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Medicine River, by Thomas King

May 10, 2013

Medicine River, by Thomas King. Penguin Books (2006). Paperback, 264 pages

Another wonderful novel by Native American storyteller Thomas King, about a young man making a life for himself in his home town.

Thomas King is one of my favorite novelists.  I love his wry humor and the precision with which he creates his characters, especially his strong women.   In this, his first novel, King tells the stories of Will, a young photographer in a small Canadian town near the US border.  In some ways, Will is typical of young men and women everywhere, and a variety of readers will easily identify with his curiosity about his past and his indecision in the present.  But Will is an Indian, as he expresses it, living in a town with a strong Indian community and near an Indian reservation.  Although Will grew up in a city apartment, Medicine River was home to his mother and a link to his roots.  Through him, readers can learn respect for his heritage.

Medicine River is not driven by an overarching plot, but by King’s subtle exploration of its characters.  Different chapters each carry a story which recount different incidents in Will’s life, and include flashbacks to relevant incidents that he remembers.  The incidents are deceptively simple, but they build as Will gradually comes to terms with his past and his present.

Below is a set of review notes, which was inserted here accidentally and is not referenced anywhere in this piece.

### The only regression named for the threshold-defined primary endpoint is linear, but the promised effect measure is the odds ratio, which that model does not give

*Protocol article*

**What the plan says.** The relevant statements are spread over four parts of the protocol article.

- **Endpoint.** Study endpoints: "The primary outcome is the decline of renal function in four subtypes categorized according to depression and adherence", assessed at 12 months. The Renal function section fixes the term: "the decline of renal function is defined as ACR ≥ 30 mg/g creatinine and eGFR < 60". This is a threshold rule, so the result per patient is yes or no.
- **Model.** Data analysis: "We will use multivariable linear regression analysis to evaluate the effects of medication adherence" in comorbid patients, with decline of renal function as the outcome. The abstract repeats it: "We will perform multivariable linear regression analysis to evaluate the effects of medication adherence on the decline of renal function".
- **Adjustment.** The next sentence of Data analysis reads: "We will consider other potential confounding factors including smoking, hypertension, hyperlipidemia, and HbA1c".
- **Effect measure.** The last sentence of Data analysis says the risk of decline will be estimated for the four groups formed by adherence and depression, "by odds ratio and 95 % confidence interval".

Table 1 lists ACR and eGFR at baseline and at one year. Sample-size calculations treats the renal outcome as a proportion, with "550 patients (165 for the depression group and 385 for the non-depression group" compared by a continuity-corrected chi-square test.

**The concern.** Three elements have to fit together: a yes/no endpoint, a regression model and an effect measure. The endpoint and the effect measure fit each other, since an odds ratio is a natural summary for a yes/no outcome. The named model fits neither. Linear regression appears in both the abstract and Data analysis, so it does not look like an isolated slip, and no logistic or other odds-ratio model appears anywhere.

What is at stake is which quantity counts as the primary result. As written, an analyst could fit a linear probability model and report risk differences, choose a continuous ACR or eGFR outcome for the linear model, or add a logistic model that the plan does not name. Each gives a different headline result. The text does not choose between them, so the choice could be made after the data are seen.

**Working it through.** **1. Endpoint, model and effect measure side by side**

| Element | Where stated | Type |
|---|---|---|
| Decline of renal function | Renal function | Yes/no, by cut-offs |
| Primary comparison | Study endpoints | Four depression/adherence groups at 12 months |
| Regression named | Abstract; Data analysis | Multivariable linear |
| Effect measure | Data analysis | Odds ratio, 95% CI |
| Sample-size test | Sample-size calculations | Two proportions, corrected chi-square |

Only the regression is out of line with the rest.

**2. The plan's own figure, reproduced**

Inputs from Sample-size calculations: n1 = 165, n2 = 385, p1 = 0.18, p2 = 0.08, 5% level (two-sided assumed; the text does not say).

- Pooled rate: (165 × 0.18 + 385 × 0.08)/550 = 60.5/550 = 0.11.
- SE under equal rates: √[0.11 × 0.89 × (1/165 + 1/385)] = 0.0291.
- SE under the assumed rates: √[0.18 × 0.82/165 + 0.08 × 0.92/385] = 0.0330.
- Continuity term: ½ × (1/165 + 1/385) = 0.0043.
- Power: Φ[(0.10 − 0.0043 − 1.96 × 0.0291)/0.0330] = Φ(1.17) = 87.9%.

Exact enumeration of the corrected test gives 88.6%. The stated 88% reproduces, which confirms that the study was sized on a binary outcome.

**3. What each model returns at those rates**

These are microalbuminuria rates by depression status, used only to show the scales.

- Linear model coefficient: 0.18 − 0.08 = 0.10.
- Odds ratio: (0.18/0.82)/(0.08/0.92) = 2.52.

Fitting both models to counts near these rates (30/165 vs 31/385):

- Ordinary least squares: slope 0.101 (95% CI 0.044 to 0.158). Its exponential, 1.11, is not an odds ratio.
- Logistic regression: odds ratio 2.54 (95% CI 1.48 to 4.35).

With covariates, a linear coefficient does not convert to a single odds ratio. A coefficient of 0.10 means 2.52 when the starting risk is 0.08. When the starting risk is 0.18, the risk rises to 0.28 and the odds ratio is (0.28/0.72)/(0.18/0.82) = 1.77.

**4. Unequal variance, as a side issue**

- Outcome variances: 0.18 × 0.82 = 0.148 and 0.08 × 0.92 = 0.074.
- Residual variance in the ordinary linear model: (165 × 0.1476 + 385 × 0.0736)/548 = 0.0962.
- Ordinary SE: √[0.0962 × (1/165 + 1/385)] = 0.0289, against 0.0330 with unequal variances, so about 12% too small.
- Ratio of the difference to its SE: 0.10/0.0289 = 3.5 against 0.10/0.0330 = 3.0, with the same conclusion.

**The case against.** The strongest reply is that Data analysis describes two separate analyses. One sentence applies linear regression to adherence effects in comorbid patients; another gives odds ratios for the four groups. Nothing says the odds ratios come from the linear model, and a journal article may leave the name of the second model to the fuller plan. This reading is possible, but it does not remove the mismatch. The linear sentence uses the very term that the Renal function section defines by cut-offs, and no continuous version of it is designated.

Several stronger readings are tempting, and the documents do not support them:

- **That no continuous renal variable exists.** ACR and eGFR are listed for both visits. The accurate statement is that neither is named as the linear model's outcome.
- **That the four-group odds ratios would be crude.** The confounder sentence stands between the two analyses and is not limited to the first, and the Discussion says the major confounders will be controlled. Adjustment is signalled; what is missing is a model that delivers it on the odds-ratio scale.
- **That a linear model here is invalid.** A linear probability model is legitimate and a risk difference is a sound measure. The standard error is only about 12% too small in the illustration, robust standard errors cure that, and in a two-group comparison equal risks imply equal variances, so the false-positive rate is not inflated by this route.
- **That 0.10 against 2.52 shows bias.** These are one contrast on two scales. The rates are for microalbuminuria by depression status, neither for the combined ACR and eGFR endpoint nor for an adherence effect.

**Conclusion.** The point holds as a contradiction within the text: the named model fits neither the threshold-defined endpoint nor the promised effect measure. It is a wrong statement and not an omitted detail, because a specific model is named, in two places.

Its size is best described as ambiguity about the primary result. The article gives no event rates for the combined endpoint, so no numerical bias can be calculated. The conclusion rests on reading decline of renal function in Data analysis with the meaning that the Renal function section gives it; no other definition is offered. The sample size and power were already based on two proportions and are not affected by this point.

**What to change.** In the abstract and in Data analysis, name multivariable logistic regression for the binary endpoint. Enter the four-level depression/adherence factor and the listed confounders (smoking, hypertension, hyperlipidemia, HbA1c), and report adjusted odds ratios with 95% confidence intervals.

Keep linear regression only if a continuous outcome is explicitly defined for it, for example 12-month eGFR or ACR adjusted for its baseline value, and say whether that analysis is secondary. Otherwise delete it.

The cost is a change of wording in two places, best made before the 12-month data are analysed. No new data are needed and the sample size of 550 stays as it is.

Will’s friend, Harlan, is another key figure in the book.  It was Harlan who persuaded Will to come back to Medicine River.  Harlan argued that although the town had other photographers, none of them was an Indian.  He said it was “Real embarrassing, to have to go to a white for something as intimate as a photograph.”  Harlan’s role in the community is to know what is going on and to find ways to help members in need.  He makes it a regular practice of involving Will in his missions, but he is always slow to come right out and ask for Will to help. “Whenever Harlan had something important he wanted to tell me, he’d sort of float around the subject for a while like those buzzards you see around Blindman’s Coulee all the time.”

Through Harlan, Will becomes involved in a local basketball team along with a bunch of misfits.  He explores his relationship with his brother and the stories his mother told. He  becomes friends with a young unmarried mother that Harlan and others want him to marry.  Louise, like many of King’s female characters, is spunky and independent, not eager to be rescued.   Through his interaction with her, readers learn more of Will’s earlier life—a woman in the city he had once loved and his own pain growing up without a father.  But Louise understands that “marriage was always more of a burden on women than on men, that women always had to take on extra weight, while men just fall into marriage as if they were falling into bed.”  Will is suitably ambivalent about Louise’s attitude, but the two of them manage to create a sustaining relationship.

King has a long-time interest in how people regard truth, and he describes Harlan’s view:

But you know, truth’s like a green-broke horse.  You can come running out of the barn and throw on a saddle, leap on its back and plant your heals in its side, but you never know which way it is going to run or who it’s going to kick.  Sometimes it’s better to walk up slow, you know, with a carrot or an apple.  Let it smell the saddle for a while, before you pull the cinch and slide up.

Medicine River seems to have been written from just such a belief. King gently tells us that Indians are really just human beings, like everybody else, once you get to know them, except when they are not.

I strongly recommend Medicine River to all who enjoy well-written, pleasing stories, as well as those who want to know more about being Indian in contemporary North America.

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